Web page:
Christopher Hyde is a writer and musician who lives in Pownal, He can be reached at classbeat@netscape.net.

Pianist Anastasia Antonacos Offers Varied Program at USM

Pianist Anastasia Antonacos
Corthell Hall, USM Gorham
Jan. 22, 2016
by Christopher Hyde

Pianist Anastasia Antonacos’ recital, Friday night at Corthell Hall, was doubly daring. She led off with two Preludes by contemporary composer Elena Ruehr (b. 1963) and continued with two of the most well-known works in the repertoire, inviting comparison with every great pianist of the 20th Century.

The Ruehr preludes—“…solitary figure at water’s edge…” and “…a storm approaches land…” (sic), were effective in an imagist way, the first characterized by dry treble sforzandos, like points of light, punctuating the overtones of lower chords, and the second by rapid rhythms and stormy passagework. Both reminded me of the “Poems for Piano” of Vincent Persichetti, with whom Ruehr studied.

In opening remarks, Antonacos suggested that the famous “Le Tombeau de Couperin” might have been influenced by Ravel’s fascination with “The Last Domain” by Alain Fournier, a chronicle of lost youth which may account for the deep underlying emotional content of what is supposed to be a compendium of early French music.

These emotions were explored in Antonacos’ technically flawless performance of what is one of the most difficult of piano scores, especially the unbelievable concluding Toccata. The fortissimo of the Menuet infuses that stately dance with all the tragedy of World War I.

If I had any quarrel at all with Friday night’s interpretation it would be with one of the pianist’s virtues, an almost metronomically precise rhythm.

This was a minor problem in the Ravel but took center stage in the performance of the Four Impromptus, D. 935 (better known as Opus 142) of Franz Schubert.

It was noticeable in No.1, in F Minor, not allowing the supremely lyrical theme of the work to breathe freely, but I was more interested in the unusually dark tone that Antonacos gave the piece, alluding to the tragedy of Schubert’s last years.

It was a disaster, however, in No. 2 in A-flat Major, a deceptively simple work that requires legato chords. To achieve this effect in perfect rhythm, it was necessary to slow down the tempo to a snail’s pace. That proved tedious, because of all of the repeats, and spoiled the melodic effect of the central passage.

The third Impromptu, variations on the “Rosamunde” theme, was more successful, due to the recognizable nature of the theme under all the rapid filagree, and turned out to be delightful in the uncharacteristic No. 4 in F Minor. This gypsy-like composition, with its dramatic effects, has virtually no melody at all. It seems to have come from another planet than the first three.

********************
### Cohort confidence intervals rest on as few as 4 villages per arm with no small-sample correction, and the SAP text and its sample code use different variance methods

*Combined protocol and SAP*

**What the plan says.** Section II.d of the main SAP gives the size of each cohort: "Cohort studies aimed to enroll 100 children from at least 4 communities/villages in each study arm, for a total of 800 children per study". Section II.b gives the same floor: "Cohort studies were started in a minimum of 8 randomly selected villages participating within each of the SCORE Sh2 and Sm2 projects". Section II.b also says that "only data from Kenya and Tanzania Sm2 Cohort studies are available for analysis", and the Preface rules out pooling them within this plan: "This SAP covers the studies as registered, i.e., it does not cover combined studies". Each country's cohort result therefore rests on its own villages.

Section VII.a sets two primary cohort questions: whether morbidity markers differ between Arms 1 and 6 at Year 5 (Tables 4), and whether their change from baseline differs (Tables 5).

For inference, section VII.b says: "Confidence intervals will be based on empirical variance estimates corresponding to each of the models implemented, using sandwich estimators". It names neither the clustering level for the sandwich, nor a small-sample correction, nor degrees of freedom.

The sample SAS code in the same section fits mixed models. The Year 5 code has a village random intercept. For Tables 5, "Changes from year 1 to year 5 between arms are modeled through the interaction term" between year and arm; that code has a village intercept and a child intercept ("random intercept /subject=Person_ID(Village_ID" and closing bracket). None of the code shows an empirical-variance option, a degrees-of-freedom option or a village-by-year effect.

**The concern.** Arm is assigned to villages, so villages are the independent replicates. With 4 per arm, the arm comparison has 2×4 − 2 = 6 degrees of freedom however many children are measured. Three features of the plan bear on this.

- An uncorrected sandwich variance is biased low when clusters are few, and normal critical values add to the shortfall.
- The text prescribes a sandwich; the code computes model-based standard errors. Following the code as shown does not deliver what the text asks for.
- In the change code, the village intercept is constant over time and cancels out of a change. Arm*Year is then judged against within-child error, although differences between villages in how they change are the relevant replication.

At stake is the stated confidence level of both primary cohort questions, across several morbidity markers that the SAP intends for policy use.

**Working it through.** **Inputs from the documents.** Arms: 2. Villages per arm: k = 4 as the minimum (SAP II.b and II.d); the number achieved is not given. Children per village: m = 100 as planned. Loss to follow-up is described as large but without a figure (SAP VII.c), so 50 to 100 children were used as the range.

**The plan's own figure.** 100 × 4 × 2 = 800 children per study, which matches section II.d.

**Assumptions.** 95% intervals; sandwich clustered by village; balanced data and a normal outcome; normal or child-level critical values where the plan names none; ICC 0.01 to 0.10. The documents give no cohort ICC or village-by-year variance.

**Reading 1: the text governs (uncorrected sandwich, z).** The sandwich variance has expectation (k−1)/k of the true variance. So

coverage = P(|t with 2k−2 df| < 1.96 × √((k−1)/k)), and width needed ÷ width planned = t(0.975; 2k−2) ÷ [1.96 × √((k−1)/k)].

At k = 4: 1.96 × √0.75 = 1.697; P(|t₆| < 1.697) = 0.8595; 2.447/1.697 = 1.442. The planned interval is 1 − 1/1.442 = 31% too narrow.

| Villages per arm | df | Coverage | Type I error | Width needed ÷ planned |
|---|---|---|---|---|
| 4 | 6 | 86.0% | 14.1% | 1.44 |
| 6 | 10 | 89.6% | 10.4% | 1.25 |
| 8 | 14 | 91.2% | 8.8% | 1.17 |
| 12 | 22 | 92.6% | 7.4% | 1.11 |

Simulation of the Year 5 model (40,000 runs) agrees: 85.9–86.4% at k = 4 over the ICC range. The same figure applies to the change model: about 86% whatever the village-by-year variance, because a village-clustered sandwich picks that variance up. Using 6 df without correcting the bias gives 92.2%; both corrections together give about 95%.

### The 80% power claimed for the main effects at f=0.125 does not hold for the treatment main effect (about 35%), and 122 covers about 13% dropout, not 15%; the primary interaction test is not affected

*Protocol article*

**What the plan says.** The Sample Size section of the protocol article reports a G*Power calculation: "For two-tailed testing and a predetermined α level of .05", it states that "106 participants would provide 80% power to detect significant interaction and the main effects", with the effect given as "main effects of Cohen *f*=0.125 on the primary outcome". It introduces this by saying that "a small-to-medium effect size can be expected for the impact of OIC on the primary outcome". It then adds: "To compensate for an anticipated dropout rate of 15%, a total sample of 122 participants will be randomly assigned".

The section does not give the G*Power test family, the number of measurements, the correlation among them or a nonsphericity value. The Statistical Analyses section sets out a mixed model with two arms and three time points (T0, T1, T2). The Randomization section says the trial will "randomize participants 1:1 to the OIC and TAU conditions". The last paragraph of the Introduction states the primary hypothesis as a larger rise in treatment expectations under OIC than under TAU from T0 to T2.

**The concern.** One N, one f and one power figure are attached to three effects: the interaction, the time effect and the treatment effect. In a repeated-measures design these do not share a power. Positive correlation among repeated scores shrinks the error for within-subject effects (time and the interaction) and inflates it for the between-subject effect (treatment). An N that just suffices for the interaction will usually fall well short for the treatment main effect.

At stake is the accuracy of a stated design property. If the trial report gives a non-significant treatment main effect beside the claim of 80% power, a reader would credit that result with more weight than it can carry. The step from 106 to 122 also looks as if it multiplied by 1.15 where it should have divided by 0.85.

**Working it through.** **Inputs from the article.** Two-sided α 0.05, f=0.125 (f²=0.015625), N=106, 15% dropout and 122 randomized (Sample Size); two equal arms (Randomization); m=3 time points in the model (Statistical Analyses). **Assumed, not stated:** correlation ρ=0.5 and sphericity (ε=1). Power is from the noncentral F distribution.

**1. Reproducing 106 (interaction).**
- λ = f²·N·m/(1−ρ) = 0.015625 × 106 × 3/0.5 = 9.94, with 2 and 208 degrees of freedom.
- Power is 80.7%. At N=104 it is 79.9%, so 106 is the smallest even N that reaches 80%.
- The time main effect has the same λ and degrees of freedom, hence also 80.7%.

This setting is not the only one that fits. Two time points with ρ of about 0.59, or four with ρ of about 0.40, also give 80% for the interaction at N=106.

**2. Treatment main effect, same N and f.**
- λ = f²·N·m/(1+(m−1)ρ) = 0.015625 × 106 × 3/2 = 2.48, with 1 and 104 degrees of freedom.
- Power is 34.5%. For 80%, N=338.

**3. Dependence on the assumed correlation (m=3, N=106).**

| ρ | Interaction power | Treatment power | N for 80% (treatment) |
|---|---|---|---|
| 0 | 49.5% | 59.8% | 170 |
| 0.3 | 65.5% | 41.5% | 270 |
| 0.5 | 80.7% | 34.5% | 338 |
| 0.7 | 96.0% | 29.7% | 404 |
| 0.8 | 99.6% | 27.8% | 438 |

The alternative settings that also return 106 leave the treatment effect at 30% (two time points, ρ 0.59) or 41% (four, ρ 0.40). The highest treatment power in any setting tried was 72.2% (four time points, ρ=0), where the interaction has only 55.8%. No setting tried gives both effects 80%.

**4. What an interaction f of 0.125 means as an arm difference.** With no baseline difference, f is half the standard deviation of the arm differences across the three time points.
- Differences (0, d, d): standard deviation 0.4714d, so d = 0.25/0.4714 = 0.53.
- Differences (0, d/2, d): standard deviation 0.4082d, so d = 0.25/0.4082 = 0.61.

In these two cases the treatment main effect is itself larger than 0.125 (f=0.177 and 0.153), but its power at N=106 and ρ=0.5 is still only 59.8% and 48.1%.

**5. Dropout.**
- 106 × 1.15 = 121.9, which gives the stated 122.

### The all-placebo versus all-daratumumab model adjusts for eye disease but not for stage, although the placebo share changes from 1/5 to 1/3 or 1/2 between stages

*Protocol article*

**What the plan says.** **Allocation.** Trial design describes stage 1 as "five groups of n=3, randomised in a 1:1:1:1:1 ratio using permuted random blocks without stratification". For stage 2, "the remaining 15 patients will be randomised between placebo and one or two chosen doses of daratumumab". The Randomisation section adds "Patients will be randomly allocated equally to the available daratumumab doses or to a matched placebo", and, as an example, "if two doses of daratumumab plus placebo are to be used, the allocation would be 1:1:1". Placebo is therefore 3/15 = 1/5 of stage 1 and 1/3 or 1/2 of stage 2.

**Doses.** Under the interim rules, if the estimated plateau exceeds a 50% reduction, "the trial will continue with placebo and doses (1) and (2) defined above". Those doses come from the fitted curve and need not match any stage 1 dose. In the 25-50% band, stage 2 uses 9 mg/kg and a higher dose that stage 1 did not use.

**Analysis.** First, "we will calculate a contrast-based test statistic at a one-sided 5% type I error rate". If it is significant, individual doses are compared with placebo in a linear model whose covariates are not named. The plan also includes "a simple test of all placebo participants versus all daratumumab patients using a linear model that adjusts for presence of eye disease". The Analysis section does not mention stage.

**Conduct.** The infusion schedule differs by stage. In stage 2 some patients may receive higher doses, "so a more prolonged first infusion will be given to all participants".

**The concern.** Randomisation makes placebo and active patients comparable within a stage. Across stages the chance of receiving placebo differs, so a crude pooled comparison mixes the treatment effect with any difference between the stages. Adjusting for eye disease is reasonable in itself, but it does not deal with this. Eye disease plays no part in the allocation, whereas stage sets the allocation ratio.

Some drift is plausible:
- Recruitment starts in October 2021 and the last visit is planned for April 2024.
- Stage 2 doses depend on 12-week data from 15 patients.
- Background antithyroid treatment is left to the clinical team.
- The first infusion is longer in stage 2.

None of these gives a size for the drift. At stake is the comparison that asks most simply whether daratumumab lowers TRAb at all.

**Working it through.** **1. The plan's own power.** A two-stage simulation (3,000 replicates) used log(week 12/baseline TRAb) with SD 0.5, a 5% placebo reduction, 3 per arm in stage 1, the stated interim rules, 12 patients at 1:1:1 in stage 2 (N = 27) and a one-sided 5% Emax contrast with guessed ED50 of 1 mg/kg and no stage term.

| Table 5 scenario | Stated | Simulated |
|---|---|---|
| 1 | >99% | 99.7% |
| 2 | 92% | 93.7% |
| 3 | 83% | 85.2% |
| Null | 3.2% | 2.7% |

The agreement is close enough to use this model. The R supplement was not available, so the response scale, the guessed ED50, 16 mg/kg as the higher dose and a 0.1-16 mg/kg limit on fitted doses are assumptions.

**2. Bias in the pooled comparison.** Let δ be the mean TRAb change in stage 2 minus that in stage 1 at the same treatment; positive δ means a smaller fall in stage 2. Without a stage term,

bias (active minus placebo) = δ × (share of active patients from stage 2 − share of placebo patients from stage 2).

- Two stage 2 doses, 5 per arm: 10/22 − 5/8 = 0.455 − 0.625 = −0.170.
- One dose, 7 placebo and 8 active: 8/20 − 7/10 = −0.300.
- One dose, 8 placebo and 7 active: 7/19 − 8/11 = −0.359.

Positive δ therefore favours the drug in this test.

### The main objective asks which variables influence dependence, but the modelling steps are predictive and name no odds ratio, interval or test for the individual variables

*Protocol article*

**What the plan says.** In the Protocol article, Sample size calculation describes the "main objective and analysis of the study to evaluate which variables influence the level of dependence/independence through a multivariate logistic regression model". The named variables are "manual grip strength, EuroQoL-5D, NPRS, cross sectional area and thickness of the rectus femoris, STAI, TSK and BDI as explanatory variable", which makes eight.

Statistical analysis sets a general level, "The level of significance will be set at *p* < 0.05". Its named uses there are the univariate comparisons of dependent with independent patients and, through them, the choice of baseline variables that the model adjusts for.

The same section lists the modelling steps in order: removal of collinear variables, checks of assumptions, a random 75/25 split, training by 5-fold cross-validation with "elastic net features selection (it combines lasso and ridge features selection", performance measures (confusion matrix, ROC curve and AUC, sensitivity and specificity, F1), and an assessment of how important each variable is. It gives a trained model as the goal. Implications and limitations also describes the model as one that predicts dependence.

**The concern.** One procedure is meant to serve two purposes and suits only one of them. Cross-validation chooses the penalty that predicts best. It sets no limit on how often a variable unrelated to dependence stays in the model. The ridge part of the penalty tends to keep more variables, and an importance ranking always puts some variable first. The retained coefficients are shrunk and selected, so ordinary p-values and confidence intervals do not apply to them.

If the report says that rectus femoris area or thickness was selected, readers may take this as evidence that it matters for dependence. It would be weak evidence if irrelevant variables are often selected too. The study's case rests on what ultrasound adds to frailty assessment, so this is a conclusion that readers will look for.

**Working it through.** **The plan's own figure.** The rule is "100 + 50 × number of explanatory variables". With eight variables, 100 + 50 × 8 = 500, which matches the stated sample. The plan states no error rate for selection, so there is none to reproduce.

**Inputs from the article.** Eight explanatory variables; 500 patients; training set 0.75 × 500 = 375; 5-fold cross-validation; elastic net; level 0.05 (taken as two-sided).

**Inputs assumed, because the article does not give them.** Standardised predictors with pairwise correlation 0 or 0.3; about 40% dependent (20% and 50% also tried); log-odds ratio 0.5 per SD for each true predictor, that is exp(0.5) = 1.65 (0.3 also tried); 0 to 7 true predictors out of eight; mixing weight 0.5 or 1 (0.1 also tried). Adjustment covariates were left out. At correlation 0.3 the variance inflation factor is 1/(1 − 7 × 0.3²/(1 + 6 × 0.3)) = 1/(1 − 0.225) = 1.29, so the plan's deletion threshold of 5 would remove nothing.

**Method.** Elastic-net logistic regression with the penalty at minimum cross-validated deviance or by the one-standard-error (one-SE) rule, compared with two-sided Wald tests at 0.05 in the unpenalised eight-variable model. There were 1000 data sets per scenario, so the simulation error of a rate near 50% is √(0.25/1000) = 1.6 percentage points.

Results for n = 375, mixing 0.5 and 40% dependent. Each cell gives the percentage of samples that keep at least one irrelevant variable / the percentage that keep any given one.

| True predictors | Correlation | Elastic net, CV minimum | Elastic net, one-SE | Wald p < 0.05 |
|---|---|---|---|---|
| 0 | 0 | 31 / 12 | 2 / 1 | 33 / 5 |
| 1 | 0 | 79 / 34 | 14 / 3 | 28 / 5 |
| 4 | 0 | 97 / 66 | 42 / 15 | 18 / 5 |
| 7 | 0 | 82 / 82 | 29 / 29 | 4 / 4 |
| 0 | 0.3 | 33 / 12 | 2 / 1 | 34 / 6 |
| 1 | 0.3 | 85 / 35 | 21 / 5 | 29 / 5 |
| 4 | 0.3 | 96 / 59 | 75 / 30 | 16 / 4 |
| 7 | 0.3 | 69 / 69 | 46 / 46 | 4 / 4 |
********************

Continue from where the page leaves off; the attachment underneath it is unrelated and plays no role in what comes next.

Friday’s recital was the first in the USM Faculty Concert series. On Feb. 26, John Boden, French horn, will be featured in “Horns Aplenty,” with pianist Martin Perry. and Maine horn players Scott Burdditt, Nina Miller and Sophie Flood.

Midcoast Symphony Changes the Climate

Midcoast Symphony Orchestra
Orion Center, Topsham
Jan. 16, 2016
by Christopher Hyde

It takes a Northerner to really appreciate Spanish music. The Maine residents who play in the Midcoast Symphony Orchestra must have a really passionate desire to experience warmer climes, or at least to re-create them among the snowdrifts. How else to explain the almost miraculous performances of de Falla, Ravel and Chabrier that conductor Rohan Smith elicited from the band on Sunday afternoon at Orion Center for the Performing Arts?

The final works on the program, two suites from Manuel de Falla’s ballet, “The Three Cornered Hat,” resulted in a rare standing ovation from a near capacity audience. It was well deserved. I have never heard the Midcoast perform as well in all its 15-year history. Everything–tempo, dynamics, orchestral color and elaborate rhythmical pulses–came together perfectly. The exciting orchestration sounded at times like that of Rimsky- Korsakov.

The woodwinds were particularly striking, sometimes rolling down the scale from flute to bassoon and back again. It was de Falla as he is never heard on a recording. It made me re-think my opinion of him as a minor national colorist.

All three of the Spanish-flavored pieces, two of them by Frenchmen, are often selected by top-notch orchestras to display their virtuosity. The Midcoast outdid them all, if not in technical perfection then in contagious enthusiasm.

Another superb advertisement for live music came in the form of Ravel’s “Alborada del Gracioso,” which began life as one of that composer’s fiendishly difficult piano pieces. One knows how complex the polyrhythms are when even a highly accomplished percussionist can be seen counting. Ravel never wrote anything trivial–and that includes the Bolero–but the Alborada is often performed like an insignificant piece of atmospheric writing.

Nay, not so, but far otherwise. It is musical to a fault, exploring the far reaches of contrasts, with brass sforzandos like lightning bolts through a cane jungle of pizzicato. Smith, in opening remarks, characterized it as both grotesque and mysterious. As played by the Midcoast it was both of these, and more.

The program opened with Emmanuel Chabrier’s well-known “España,” which concerned me a little. It was together, lively and up-tempo, but some of its striking brass accents were slightly off the mark. Maybe the players’ fingers and lips were cold, since the work improved vastly as it went along.